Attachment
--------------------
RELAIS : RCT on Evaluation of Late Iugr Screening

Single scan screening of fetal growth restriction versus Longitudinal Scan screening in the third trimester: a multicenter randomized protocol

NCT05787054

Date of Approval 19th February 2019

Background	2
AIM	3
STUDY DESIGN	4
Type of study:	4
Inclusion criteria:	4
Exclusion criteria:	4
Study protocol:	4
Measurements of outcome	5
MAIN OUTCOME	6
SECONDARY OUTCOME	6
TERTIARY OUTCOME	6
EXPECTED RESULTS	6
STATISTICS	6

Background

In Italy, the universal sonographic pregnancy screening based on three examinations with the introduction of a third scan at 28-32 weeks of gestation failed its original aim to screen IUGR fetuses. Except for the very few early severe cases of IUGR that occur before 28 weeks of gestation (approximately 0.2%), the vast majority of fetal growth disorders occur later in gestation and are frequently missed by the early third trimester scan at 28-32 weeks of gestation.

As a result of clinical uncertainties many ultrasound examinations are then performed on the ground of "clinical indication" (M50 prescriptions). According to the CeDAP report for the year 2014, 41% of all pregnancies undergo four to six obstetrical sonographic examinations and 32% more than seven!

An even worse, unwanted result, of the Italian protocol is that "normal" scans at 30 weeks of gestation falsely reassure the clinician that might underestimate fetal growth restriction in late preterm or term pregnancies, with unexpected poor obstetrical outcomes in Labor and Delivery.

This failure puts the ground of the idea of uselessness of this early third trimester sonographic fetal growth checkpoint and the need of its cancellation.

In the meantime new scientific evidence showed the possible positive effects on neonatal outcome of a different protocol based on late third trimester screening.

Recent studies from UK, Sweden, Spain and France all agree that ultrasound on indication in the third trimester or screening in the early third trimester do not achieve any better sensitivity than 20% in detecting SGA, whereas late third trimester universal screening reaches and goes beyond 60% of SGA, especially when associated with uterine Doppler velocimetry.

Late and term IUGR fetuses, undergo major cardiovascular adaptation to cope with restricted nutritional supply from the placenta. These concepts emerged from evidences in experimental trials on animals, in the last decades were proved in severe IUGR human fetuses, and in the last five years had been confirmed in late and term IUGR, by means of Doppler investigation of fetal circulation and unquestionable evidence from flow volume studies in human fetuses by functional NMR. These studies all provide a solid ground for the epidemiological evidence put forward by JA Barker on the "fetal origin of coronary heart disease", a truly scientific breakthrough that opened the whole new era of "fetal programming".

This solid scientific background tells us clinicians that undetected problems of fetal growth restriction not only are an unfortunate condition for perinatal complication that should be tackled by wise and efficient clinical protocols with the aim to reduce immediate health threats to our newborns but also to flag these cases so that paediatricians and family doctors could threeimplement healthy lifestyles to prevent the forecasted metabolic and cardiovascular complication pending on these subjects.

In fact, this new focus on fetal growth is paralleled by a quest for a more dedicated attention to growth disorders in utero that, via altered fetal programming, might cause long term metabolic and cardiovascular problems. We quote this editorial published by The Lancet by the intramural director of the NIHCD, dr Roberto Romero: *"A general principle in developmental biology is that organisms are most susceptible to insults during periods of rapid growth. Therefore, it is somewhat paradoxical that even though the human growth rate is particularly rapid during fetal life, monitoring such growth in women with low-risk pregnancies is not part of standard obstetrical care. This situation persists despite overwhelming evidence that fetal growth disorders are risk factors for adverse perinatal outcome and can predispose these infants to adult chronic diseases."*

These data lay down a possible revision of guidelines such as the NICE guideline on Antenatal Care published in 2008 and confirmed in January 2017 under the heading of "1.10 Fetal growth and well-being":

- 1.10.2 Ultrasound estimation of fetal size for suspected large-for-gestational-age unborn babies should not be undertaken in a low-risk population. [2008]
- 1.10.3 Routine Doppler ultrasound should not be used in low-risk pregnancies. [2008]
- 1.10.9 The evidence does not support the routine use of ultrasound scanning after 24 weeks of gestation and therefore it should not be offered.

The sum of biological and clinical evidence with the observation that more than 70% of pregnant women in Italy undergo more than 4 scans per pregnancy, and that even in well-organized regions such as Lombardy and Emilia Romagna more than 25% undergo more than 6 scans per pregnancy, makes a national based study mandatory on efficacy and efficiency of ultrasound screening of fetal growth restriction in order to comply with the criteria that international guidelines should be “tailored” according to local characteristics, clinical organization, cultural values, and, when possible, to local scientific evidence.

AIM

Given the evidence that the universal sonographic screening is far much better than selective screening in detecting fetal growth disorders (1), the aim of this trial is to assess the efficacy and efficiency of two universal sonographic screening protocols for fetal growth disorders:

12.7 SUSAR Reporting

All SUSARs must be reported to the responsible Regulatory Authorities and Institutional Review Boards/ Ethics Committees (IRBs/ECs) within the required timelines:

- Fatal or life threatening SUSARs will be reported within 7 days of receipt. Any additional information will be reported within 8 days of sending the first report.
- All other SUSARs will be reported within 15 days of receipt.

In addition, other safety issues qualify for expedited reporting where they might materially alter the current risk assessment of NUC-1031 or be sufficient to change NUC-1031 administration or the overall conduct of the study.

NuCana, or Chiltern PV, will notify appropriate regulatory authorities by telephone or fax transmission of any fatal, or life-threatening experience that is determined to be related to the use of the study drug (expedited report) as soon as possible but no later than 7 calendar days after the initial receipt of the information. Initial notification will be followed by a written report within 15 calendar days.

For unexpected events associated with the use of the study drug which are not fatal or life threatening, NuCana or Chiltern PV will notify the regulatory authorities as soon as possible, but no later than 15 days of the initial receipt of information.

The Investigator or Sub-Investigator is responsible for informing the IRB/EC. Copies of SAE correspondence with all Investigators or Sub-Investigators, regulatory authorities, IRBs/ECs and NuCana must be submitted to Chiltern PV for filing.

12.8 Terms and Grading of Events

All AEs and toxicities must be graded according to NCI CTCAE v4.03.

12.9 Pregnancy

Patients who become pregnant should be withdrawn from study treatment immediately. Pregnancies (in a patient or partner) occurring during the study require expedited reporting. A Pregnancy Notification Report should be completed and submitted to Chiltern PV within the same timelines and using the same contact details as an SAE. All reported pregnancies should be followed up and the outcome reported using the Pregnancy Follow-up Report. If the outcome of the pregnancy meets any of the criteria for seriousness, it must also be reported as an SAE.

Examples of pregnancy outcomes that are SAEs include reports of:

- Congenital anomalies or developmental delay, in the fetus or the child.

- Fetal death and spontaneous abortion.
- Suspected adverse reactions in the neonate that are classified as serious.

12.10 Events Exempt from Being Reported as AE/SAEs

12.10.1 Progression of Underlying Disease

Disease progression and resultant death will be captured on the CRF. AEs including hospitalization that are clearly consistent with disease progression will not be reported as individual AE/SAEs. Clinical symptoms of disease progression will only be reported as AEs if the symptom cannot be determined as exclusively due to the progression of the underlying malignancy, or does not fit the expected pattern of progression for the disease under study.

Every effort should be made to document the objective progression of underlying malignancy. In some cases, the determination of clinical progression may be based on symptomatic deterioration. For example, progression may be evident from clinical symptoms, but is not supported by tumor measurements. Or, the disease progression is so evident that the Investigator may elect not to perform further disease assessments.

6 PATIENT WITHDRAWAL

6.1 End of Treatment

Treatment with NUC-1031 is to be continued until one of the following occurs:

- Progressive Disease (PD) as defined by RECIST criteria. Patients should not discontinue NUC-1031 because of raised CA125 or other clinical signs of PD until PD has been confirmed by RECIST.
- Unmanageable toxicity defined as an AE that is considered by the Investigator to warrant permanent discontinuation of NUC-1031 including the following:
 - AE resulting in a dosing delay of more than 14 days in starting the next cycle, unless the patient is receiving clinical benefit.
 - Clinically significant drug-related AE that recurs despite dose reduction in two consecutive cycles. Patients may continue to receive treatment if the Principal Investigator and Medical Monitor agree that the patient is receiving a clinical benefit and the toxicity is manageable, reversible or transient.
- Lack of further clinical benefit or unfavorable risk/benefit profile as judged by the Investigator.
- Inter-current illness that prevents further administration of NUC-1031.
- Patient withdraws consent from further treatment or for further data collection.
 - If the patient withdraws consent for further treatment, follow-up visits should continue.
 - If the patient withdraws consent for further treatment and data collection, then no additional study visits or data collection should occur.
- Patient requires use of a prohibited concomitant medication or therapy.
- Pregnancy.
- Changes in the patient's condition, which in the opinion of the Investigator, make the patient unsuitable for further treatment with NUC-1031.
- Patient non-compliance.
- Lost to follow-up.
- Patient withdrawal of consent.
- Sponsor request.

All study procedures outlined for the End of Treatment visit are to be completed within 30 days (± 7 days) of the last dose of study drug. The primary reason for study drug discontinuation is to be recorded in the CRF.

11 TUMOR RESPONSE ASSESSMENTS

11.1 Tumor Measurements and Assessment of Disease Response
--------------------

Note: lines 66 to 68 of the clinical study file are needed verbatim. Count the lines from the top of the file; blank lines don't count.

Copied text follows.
 - If the patient withdraws consent for further treatment and data collection, then no additional study visits or data collection should occur.
- Patient requires use of a prohibited concomitant medication or therapy.
- Pregnancy.